Petition calling for end of 'transgender teaching' in schools collects 35,000 signatures

Anna Whyte
Source: 1News

A petition asking the Government to "stop transgender teaching in New Zealand schools" has collected 35,000 signatures.

The petition urges the Ministry of Education to "remove learning intentions for teaching gender diversity in the sexuality education guide and to remove the gender diversity teaching resources on the Te Kete Ipurangi website". 

It says teachers are already required to create a safe environment for all students, and "do not have a separate requirement to teach the content of minority groups in the curriculum".

The petition continues: "Why should there be a new expectation to include the teaching of gender diversity?", and that "endorsing gender discordance as normal via public education and legal policies will confuse children and parents". 

Ellen MacGregor-Reid from the Ministry of Education told 1 NEWS while the safety and wellbeing of all learners was central to every school community, "LGBTIQA+ young people have told us they need safer and more inclusive places to learn".

"Schools have an obligation to ensure the safety and wellbeing of all learners. Creating an inclusive environment, free of discrimination, enables students to feel physically and emotionally safe, supports academic achievement and student wellbeing, and reduces incidents of bullying."

"All young people need access to information and opportunities to think about, question, and discuss issues related to relationships, gender, sexual identities, sexual orientation, sexual behaviour, sexual and reproductive health, and societal messages.

"Effective education in this area can equip students with the skills, attitudes and understanding necessary to support positive environments and relationships for themselves and their peers – including those with diverse cultures, genders or sexuality.

She said it was "tricky terrain", where schools needed to work with parents and caregivers "to ensure it reflects the needs of the students and their communities".

"Children and young people learn best when they feel accepted."

Examples of this learning at different year levels include:

• Ages 5-7: Questioning and discussing gender stereotypes, and learning to respect their peers.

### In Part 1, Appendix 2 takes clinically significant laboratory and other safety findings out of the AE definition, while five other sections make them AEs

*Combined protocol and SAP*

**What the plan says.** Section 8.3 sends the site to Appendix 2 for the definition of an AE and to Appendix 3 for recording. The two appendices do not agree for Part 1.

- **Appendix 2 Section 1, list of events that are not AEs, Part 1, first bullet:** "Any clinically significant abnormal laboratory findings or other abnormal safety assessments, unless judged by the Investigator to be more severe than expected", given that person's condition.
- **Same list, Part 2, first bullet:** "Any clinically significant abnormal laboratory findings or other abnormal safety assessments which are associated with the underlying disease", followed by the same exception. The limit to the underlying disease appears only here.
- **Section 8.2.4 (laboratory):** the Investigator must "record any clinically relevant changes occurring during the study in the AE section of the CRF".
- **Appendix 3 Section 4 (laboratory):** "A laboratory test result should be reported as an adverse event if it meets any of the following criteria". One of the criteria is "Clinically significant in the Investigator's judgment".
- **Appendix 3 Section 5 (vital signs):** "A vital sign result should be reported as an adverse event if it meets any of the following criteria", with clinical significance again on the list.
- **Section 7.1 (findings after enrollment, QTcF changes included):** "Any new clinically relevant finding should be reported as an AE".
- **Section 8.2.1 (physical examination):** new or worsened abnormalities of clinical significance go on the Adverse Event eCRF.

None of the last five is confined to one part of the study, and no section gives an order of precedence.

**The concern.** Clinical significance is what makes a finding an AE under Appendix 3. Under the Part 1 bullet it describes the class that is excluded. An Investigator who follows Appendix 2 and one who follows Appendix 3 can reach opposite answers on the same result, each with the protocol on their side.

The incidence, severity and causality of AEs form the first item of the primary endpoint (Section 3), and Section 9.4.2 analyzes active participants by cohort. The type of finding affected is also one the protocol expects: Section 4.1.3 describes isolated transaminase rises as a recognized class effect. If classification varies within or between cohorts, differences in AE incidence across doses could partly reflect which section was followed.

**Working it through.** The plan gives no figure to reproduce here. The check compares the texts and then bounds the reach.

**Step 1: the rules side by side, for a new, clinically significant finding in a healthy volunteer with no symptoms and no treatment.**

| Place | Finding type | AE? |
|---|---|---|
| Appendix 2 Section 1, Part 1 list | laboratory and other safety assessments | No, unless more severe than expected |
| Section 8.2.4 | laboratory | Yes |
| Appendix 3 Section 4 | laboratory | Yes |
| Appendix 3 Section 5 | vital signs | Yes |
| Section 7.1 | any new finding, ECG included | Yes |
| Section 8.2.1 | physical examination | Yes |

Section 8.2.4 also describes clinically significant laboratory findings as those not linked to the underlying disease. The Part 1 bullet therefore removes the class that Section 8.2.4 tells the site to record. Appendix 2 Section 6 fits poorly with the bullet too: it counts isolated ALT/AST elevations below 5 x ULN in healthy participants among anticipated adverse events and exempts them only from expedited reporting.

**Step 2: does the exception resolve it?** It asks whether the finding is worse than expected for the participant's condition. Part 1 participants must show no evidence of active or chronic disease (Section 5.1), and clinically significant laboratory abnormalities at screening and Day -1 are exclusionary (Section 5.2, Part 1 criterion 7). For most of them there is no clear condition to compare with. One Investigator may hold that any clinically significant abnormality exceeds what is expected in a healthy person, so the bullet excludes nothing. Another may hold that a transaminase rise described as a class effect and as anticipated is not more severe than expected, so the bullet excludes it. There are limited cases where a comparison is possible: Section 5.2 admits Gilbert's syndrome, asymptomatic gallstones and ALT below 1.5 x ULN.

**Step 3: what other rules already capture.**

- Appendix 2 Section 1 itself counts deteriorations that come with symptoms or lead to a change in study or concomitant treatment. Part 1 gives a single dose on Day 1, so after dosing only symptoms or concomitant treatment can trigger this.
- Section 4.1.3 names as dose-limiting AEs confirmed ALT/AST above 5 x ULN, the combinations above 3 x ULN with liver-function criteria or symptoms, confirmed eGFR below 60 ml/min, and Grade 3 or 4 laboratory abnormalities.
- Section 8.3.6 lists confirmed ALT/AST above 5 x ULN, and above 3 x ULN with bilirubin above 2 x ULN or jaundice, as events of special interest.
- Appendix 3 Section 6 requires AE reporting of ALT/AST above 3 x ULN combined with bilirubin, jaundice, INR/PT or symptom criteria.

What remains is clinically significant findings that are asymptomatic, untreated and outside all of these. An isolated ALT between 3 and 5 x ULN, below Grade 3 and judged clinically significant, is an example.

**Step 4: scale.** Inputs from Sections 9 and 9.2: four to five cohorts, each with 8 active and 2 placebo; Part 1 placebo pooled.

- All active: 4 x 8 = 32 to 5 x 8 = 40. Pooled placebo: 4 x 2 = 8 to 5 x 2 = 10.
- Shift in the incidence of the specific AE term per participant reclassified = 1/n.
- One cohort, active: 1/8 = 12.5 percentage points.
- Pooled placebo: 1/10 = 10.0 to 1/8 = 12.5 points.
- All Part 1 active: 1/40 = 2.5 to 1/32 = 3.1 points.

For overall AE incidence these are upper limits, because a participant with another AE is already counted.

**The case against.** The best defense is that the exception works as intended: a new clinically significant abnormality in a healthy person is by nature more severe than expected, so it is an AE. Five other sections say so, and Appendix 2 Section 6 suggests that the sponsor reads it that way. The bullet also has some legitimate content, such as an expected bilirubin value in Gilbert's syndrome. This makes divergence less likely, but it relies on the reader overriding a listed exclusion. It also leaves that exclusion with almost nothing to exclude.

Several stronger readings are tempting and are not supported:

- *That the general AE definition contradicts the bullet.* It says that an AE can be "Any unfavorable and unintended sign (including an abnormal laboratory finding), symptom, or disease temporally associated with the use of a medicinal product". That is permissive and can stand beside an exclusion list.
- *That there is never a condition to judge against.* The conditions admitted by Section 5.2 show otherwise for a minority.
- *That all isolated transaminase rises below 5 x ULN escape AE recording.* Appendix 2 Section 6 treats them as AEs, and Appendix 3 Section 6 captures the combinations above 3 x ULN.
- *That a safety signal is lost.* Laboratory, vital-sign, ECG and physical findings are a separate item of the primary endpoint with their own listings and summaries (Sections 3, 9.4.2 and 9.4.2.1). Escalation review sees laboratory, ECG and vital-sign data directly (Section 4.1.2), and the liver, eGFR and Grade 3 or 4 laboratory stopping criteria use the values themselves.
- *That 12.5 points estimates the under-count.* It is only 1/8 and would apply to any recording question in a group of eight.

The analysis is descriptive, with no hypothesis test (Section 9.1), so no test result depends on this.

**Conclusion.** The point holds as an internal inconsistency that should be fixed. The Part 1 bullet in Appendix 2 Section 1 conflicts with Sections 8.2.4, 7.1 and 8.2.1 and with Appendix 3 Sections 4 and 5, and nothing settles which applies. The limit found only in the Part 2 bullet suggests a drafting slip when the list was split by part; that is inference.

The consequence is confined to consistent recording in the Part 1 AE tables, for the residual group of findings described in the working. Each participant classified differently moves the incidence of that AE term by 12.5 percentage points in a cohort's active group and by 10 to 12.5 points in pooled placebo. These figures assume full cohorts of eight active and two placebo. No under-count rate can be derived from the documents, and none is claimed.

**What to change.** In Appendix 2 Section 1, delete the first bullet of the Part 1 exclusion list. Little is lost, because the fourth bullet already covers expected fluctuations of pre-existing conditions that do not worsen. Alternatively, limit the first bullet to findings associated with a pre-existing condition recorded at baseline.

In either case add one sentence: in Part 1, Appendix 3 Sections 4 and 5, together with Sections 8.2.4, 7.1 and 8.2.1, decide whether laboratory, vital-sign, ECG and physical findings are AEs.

• Ages 8-12: Students discuss their differences and feel good about themselves. They might also question messages and online social media environments related to gender, sexuality and diversity.
• Ages 12–15: students learn about the physical and emotion effects of sexual identity, and in senior secondary (age 15-18) they critically explore a wide range of issues relating to gender and cultural norms.

Toni Duder of Rainbow Youth said schools have a duty of care to equip students with "knowledge and tools to help them shape their lives in positive ways". 

She said that including material "that shares the basic facts of human diversity is a basic step for schools to take to fulfill this duty of care". 

"Including diversity and information about diverse sexualities, gender identities and sex characteristics is also necessary to assist to promote a culture of acceptance and safety in schools for these communities. Safe and inclusive environments do not exist in many schools."

The Youth 2012 survey of secondary schools found that half of transgender students had been hit or physically harmed in the 12 months previously, and that almost 20 per cent of LGBTQIA+ students reported experiencing weekly bullying. The rate of bullying for other students sat at six per cent, according to Pink Shirt Day.

It also found 20 percent of transgender students had attempted suicide. The survey is set to be repeated this later this year.

"With this current landscape, it is imperative not only the the Ministry of Education ensures guidelines around the teaching of diverse sexualities, gender identities and sex characteristics stays in place in our schools, but that schools who do not provide this in their lessons should be held accountable."

New Conservatives deputy leader Elliot Ikilei told 1 NEWS that the education was "pushing of LGBTIQA+ notions".

"We should be looking at creating an environment that is safe for everyone, but what we're seeing is this real focus on one group at the expense of any other group. 

"We need to be coming back to simplify education to be education, don't include ideologies and start to replace education with that."

He said it could "increase the confusion in our children who often will have a confusing time anyway". 

"We're saying, stop adding to the confusion of our children. We want parents to be parents, we want teachers to be teachers and if there is going to be a case where they're going to proceed with any of the transgender ideology, wait until they're 18. Leave school alone. Let parents and families deal with it the best they can."

He said he would be "more than happy" to consult with the LGBTIQA+ community. 

Helen Houghton, who began the petition, has not yet responded to 1 NEWS' request for comment. 

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